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In a recent press release, Panasonic and Leica have announced a “new comprehensive business alliance” to “increasingly bundle their core competencies and to develop new technologies and solutions.” They’re calling the partnership “L² Technology” (said as “L-squared Technology”), for the combination of the Leica and the Panasonic Lumix brands. 

A history of cooperation

Leica Camera AG and Panasonic Entertainment & Communication Corporation (yes, those are the official names) have been working together for more than 20 years. Since the early-2000s, they’ve been cooperating to develop lenses, digital cameras, and audio-visual equipment.

In 2018, along with Sigma, the two companies also formed the “L-Mount Alliance” which allowed Panasonic, Sigma, and later Ernst Leitz Wetzlar GmbH to develop and use Leica’s L-mount for cameras and lenses. 

In short, this announcement isn’t an unsurprising development—and actually makes quite a lot of sense. 

The L² Technology announcement

From what we can see, L² Technology won’t be a new company but instead represents a strategic partnership between Panasonic and Leica. Both companies will jointly invest in new photographic imaging technologies that can be incorporated into Leica and Lumix products going forward.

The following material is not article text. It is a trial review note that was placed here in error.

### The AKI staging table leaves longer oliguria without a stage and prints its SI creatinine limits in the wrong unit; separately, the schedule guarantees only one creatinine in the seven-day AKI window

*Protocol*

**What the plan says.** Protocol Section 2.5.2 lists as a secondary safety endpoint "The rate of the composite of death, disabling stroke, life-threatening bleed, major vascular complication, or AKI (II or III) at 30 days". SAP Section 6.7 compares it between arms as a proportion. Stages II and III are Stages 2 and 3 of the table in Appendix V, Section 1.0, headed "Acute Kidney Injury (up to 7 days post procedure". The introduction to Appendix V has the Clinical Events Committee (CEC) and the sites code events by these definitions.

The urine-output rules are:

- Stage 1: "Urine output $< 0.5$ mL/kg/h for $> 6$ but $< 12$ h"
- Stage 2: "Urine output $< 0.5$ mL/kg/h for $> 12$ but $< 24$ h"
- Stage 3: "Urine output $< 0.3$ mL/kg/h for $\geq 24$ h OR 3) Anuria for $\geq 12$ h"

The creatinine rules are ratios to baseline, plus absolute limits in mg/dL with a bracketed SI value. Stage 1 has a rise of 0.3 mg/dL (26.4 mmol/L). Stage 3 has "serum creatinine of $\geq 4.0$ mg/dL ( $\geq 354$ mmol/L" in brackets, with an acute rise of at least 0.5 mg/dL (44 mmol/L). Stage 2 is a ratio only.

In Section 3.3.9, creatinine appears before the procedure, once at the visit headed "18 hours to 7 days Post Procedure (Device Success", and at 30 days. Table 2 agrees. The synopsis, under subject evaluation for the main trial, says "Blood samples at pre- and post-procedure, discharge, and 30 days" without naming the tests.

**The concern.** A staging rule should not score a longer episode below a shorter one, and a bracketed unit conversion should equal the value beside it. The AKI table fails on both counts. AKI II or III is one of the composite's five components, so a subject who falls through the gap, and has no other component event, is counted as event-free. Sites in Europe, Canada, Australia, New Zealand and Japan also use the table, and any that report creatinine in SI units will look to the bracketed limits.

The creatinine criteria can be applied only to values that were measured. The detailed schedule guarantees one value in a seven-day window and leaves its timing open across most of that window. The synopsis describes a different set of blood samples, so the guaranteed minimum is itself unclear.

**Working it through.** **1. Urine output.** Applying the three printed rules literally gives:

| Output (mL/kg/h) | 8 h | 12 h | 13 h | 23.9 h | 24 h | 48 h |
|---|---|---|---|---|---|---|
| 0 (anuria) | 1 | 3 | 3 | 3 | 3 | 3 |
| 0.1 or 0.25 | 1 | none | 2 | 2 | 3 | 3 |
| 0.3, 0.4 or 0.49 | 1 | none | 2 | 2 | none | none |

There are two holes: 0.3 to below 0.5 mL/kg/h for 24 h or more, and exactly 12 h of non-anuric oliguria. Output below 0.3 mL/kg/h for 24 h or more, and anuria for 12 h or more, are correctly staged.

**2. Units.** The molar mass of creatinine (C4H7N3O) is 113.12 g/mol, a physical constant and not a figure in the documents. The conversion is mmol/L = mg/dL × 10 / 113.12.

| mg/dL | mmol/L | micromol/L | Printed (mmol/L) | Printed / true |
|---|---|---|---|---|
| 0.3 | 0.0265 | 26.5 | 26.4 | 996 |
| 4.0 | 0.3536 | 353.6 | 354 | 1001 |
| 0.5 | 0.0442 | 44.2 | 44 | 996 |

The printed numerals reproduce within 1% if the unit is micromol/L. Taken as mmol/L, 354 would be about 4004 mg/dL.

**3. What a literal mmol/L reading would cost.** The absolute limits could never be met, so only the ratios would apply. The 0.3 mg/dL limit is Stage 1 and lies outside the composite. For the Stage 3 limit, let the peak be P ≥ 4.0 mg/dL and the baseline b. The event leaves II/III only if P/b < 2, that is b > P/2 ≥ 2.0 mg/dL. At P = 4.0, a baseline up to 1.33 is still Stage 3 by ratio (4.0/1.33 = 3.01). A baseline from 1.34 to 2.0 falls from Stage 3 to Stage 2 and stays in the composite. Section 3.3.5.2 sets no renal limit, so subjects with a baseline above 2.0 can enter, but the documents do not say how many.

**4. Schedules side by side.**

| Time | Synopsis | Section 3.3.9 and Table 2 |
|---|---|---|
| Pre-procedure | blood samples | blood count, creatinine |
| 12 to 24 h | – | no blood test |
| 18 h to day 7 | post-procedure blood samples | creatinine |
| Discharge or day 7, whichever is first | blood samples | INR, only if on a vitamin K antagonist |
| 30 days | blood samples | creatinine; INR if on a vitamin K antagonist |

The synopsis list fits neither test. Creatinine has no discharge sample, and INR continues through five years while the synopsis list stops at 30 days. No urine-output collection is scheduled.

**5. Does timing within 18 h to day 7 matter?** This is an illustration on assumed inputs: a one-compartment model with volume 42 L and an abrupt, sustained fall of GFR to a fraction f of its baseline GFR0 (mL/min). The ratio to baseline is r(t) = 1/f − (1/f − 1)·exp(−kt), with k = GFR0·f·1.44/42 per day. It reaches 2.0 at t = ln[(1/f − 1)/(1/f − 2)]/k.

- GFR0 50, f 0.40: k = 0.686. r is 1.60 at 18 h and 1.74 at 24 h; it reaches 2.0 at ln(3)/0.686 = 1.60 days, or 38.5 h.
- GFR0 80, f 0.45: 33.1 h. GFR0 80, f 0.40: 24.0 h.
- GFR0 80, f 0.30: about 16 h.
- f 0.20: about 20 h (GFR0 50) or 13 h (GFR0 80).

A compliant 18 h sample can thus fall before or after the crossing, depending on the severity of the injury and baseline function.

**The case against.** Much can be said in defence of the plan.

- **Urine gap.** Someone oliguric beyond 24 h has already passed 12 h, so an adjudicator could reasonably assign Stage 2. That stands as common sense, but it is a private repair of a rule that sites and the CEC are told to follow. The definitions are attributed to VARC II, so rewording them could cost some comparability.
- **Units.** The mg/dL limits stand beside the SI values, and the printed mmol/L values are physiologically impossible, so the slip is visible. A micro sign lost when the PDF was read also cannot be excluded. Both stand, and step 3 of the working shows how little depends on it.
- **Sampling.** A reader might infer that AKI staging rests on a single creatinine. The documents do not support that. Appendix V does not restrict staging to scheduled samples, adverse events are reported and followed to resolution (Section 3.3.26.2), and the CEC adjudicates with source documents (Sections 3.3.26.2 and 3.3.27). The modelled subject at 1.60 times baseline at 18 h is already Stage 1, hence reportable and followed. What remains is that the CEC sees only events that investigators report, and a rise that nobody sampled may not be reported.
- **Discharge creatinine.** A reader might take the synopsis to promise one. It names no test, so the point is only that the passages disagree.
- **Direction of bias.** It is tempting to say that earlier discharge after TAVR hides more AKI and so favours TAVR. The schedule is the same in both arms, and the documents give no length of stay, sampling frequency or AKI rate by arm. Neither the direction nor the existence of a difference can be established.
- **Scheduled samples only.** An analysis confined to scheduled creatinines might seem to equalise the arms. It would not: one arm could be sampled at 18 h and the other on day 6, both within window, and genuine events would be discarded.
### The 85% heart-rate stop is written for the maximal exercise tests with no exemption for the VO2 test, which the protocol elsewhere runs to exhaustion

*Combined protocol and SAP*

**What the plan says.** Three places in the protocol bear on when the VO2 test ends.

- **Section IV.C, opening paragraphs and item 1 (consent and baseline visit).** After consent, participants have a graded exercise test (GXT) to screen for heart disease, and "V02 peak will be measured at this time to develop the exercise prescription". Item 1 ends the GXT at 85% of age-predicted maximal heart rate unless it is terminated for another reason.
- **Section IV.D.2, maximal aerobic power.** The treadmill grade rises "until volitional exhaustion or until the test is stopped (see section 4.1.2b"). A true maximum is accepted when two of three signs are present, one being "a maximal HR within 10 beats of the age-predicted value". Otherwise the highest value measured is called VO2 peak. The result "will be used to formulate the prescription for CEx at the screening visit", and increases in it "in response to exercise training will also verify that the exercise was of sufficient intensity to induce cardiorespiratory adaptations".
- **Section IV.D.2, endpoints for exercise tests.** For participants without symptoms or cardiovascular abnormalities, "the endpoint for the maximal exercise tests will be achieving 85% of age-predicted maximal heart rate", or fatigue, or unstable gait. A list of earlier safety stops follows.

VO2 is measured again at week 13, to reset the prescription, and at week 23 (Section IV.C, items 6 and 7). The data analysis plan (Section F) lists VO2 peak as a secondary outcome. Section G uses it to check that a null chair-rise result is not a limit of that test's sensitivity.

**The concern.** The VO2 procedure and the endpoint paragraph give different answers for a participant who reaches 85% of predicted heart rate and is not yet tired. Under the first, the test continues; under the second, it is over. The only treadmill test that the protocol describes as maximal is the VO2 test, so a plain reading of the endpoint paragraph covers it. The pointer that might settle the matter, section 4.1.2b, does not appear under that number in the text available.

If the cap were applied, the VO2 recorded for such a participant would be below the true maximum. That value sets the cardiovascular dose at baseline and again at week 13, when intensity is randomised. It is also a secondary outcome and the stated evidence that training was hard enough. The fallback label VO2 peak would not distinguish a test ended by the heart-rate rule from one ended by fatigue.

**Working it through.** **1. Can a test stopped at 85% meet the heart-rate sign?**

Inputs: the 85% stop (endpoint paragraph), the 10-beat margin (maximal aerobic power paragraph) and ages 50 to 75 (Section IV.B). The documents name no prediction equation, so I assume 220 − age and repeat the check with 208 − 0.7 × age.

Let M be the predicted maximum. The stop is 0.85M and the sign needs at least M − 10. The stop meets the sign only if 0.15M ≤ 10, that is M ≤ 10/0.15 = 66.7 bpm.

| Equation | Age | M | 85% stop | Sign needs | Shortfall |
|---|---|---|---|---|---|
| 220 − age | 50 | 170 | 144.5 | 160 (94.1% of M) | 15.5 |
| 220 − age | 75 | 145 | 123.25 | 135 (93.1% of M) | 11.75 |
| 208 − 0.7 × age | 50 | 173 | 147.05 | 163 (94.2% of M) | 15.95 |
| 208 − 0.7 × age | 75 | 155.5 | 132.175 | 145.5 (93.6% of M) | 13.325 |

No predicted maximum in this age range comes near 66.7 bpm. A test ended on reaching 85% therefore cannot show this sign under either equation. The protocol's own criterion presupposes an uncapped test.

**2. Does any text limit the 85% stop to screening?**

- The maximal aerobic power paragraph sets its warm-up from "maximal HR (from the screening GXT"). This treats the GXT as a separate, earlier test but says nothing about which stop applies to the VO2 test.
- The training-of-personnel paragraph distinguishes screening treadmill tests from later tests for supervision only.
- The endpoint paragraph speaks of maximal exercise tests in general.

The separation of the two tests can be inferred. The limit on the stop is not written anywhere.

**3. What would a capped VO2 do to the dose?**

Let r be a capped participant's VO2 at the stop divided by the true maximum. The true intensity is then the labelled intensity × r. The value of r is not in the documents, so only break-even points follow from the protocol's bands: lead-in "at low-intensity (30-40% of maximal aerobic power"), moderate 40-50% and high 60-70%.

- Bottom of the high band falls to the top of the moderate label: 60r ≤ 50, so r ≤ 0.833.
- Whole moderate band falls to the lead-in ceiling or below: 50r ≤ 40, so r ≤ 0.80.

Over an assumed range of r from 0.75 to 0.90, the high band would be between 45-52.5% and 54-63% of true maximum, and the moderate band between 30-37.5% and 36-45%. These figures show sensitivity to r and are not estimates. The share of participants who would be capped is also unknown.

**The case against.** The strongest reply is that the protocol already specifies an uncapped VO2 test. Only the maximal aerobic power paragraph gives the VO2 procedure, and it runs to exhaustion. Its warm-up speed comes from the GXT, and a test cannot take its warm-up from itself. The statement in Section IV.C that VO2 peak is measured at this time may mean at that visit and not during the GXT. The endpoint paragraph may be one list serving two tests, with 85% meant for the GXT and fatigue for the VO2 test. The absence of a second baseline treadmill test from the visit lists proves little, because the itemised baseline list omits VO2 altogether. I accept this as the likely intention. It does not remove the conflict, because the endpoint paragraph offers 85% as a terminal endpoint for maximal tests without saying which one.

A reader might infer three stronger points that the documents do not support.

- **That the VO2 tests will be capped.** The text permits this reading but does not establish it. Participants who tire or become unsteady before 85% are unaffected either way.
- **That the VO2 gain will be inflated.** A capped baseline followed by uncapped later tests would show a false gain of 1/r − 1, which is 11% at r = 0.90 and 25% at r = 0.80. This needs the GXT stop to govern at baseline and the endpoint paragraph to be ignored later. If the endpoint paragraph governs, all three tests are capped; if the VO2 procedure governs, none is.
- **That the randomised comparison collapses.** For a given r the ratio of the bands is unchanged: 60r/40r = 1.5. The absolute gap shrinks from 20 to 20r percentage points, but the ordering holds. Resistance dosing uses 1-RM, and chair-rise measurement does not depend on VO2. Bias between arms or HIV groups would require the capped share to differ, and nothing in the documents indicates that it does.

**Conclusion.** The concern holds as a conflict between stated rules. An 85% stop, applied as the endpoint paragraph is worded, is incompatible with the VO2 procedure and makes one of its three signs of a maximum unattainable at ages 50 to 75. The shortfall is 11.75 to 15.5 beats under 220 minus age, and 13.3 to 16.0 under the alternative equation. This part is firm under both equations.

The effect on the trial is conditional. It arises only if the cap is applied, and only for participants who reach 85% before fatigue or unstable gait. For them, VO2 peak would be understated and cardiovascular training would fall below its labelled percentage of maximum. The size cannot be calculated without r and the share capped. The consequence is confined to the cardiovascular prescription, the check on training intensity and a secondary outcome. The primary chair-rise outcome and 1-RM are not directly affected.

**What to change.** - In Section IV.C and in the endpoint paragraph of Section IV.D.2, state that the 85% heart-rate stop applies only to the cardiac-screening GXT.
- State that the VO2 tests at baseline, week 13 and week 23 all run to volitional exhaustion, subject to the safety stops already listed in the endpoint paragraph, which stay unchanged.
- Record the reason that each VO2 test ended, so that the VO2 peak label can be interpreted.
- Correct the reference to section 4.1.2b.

“We have been working with Panasonic for many years in a spirit of partnership and trust, and their extensive expertise is undisputed,” said Matthias Harsch, the CEO of Leica. “The combination of our competencies in L² Technology is another milestone in the partnership and proves that the best way to meet today’s challenges in the camera market is not to segment and specialize, but to deepen capabilities in order to jointly create solutions for the future.” 

What this all means

It’s no secret that the camera market is in the midst of a major upheaval. The pressure from better smartphone cameras and the shift to mirrorless has created a lot of uncertainty. And, like with the transition from film to digital, not every company is going to survive—at least in its current form. 

Leica and Panasonic are betting that by continuing to collaborate rather than competing, both companies will be able to better handle whatever shape the photography market takes. There are hints of what they plan in the press release.

“With the arrival of an era in which photos and videos are shared globally in real-time, cameras are required to have the capability to create more impressive and breathtaking expression,” said Akira Toyoshima, the CEO of Panasonic. “I have always been impressed by the high picture quality and the picture-making philosophy that Leica has developed over its long history. I am very pleased and excited to continue working with Leica to develop technology that will enable people around the world to share their emotions.”

Seemingly, the two companies want to use Leica’s imaging pedigree and Panasonic’s general, video, and digital technology experience to create more capable and connected cameras. We’re excited to see how it pans out. 

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